Man Goes Live On Facebook In Between Killing His Ex-Girlfriend And Ex-Wife In Double Murder-Suicide

Photo: Facebook
Rajaee Shareef Black in front of his ex-wife's apartment

44-year-old, Rajaee Shareef Black, went on Facebook Live Saturday afternoon to talk about his struggles with depression and the custody battle he’s going through with his ex-wife.

Things flew south when he admited to shooting his 41-year-old ex-girlfriend, Tara Labang, and then talked about how his ex-wife, 42-year-old Wendy Natalie Black, is next before he planned to turn the gun on himself.

Jay Black admitted to murdering his ex-girlfriend while on Facebook live.

The Maryland man filmed the clip in front of his ex-wife’s apartment in Columbia, venting his emotions and explaining what led him to these actions — a heated custody battle with his ex-wife.

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“Started dating somebody new and she got pregnant,” Jay said, referring to his ex-girlfriend Labang. “You know, we got in a fight and the first thing she does is threatening that she was gonna do the same thing. ‘You’re never gonna see your kids, blah blah blah.”

“I just did something crazy, man,” the Hanover man says on the video. “I just shot my ex-girlfriend in the head, yo. Um, felt like a dream. I never thought I would be that guy.”

He said he didn’t have a lot of time and wanted to make the video quick, saying that he couldn’t go to prison.

Jay Black blamed his ex-wife for his depression. 

“The person that really started my depression and all of this is my ex-wife,” Black continued.

“So, she next. And then I’m going to do myself, too. But I just wanted to say this to people: Don’t play with people’s emotions, man. Don’t lie on these men.”

He pauses for mere moments before his ex-wife appears in her doorway, hears him say “Oh, here’s my ex-wife right now,” before quickly rushing back inside as he pans over to her.

The video cuts out when he chases her back inside her housing complex and says “No no no, today’s the day.”

Police said that moments after the video cut out, he murdered his ex-wife and then turned the gun on himself. Authorities said they found his two younger children unhurt in his gray BMW outside.

“Investigators believe Rajaee Black came to Columbia after having just committed a domestic homicide a short time earlier in Baltimore,” Howard County Police Department reported.

According to court records that were obtained by The Baltimore Sun, the Blacks have been tangled in a custody battle since July 2018 with filings nearly every moths since the start of the battle — the most recent one being last Tuesday.

Both Wendy and Jay Black worked as certified registered nurse anesthetists.

Jay has several domestic violence cases listed in online records with the latest one being filed in April of 2020, before being dismissed by a judge who also dismissed a peace order in March 2019.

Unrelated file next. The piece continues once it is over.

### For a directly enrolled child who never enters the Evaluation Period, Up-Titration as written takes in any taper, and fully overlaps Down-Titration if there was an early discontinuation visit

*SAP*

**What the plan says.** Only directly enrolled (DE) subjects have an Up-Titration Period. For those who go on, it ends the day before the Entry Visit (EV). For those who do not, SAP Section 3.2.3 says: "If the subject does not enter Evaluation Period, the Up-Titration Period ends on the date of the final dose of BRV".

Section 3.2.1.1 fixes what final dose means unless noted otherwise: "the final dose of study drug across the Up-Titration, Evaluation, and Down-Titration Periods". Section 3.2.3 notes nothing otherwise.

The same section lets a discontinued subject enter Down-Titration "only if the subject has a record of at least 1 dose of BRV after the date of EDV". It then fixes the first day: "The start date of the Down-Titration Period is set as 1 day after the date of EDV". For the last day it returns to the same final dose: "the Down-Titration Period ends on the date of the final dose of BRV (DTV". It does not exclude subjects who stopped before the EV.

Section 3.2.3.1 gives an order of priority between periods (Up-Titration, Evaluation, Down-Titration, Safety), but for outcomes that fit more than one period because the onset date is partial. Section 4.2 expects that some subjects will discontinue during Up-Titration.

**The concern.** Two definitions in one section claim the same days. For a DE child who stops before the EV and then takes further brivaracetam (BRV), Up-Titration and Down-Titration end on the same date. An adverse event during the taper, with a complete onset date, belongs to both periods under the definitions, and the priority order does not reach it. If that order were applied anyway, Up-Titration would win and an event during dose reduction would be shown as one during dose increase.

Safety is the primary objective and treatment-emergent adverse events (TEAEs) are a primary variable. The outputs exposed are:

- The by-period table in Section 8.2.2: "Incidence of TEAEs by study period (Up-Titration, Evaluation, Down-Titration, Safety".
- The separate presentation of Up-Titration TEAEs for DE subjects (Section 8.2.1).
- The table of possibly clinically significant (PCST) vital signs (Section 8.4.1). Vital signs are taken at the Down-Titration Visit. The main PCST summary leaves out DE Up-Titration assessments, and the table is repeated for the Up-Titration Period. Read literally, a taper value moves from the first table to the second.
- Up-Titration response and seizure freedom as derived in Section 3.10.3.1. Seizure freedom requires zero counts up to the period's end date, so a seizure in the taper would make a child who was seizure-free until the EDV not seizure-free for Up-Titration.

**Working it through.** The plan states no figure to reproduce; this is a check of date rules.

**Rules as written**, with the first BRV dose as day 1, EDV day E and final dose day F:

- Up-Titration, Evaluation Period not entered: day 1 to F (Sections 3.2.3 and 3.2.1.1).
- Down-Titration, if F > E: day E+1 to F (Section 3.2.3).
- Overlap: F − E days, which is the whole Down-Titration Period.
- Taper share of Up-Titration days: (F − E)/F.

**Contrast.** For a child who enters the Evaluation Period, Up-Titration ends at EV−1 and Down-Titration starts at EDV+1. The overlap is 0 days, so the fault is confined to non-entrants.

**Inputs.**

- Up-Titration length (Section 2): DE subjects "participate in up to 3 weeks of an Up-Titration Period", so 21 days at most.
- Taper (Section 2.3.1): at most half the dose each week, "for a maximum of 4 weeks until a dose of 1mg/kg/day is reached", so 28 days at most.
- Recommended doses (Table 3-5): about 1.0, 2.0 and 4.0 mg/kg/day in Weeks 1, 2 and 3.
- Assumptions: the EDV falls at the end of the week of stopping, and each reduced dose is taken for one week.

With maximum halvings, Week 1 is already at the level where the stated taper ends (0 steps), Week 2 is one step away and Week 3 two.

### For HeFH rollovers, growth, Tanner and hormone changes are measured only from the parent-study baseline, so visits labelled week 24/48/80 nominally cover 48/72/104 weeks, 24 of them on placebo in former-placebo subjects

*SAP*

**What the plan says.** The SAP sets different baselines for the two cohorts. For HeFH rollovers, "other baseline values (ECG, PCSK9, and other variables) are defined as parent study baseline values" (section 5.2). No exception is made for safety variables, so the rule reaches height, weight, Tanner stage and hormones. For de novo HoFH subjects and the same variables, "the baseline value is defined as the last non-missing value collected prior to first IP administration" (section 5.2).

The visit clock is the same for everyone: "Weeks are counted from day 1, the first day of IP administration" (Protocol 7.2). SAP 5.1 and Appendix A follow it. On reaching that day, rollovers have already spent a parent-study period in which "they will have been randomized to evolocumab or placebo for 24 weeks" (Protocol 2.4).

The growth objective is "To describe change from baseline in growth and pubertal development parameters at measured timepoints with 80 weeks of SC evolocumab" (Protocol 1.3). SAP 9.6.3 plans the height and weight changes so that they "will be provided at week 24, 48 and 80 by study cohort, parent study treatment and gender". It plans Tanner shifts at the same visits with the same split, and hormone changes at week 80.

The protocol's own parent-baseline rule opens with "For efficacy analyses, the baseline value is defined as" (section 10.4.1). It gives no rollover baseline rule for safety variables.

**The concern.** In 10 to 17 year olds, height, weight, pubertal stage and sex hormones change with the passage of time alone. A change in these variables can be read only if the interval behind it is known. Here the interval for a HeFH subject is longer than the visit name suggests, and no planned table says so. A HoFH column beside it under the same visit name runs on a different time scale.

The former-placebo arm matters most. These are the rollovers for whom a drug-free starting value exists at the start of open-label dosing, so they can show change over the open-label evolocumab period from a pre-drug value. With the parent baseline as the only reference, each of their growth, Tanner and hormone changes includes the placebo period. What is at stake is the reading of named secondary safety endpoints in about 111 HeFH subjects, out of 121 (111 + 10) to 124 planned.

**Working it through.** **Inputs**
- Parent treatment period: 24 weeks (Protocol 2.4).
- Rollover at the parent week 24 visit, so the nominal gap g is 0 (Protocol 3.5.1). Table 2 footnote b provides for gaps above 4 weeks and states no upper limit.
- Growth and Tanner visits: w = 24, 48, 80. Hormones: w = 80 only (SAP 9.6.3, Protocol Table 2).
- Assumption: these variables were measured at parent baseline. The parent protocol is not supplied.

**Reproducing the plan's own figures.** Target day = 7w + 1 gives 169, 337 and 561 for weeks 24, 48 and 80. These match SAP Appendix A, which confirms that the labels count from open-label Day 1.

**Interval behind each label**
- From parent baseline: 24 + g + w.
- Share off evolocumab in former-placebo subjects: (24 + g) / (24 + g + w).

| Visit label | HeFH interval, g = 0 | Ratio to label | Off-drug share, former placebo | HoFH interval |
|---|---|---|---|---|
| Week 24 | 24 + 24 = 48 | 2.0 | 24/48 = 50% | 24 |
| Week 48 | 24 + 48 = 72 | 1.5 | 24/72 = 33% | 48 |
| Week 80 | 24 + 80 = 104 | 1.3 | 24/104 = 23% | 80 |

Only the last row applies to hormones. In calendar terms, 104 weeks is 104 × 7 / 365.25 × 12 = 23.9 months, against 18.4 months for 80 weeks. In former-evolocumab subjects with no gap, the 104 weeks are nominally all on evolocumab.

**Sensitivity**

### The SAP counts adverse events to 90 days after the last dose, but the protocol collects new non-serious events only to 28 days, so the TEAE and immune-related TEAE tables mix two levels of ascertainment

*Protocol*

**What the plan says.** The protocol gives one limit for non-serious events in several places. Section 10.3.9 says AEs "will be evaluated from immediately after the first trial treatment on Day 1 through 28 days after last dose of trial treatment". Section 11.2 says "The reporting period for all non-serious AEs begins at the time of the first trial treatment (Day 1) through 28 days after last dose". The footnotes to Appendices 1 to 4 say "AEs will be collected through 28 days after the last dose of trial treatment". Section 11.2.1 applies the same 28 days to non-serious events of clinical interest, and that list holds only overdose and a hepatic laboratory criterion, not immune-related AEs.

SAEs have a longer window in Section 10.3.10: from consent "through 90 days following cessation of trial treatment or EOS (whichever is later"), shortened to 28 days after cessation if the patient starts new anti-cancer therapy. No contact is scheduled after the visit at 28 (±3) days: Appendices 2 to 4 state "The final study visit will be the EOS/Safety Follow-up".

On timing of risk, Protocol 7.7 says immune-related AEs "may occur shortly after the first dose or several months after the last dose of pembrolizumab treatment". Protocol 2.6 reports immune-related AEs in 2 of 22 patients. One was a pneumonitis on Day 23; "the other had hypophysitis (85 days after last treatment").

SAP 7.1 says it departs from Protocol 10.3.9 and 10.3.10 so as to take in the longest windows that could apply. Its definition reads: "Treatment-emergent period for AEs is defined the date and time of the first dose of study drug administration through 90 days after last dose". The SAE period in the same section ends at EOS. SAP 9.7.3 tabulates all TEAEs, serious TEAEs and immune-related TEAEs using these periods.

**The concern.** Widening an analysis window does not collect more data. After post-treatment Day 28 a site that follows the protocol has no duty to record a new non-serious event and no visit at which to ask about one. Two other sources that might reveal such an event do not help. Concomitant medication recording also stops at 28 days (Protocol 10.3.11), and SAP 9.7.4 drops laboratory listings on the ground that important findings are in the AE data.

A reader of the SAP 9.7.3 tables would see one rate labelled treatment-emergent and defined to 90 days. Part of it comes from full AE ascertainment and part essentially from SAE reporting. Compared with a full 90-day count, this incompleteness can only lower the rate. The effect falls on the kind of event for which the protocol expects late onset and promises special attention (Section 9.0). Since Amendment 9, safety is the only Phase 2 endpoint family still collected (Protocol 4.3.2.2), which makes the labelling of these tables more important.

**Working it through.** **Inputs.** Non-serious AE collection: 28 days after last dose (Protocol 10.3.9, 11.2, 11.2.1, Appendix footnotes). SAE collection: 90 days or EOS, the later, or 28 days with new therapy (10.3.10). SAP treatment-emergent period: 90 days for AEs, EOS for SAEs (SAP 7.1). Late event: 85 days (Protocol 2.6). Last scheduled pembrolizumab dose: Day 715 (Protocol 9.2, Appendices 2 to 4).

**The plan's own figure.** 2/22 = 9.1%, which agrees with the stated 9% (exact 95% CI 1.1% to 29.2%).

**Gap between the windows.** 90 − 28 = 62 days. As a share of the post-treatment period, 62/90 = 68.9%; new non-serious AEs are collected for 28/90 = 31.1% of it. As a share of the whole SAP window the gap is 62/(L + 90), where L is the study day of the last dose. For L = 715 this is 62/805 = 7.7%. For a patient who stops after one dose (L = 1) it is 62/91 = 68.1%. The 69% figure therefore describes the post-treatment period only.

The two other domestic violence cases were filed in July and September of 2018 but were quickly dropped by the person who filed them — records do not say who filed them.

RELATED: This Viral Domestic Violence Hearing Exposes Just How Hard It Is For Survivors To Escape Abuse

Court records also show that Wendy had a domestic violence case of her own in October of 2018 but was similarly dropped, and it is unknown who filed it.

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Fortunately, the police say that the children did not witness the shooting and have been placed in a “safe environment.”

“This is a terrible, terrible tragedy,” Baltimore Police Commissioner Michael Harrison told reporters near the crime scene. “Our thoughts and prayers are with the family of these victims.”

Dorothy Lennig, director of the Marjorie Cook Legal Clinic at House of Ruth Maryland, raises questions about how to create better systems that should be used to prevent these domestic violence cases from occurring in the first place.

“People always talk about what she should have done differently. And lots of times the victim did everything she was supposed to do,” Lennig said. “We really need to then look at the abuser for what he did and how do we keep him from abusing.”

She wonders how Jay was able to acquire a gun, or if the people who were handling the custody battle case noticed any abuse coming from Jay’s end — verbal or otherwise.

“It’s just very important that we stay focused on that domestic violence really is dangerous and lethal,” Lennig said. “We have not solved that problem. And not only do we need to look at the physical abuse, we really need to look at coercive control.”

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Isaac Serna-Diez is a writer who focuses on entertainment and news, social justice, and politics. Follow him on Twitter here.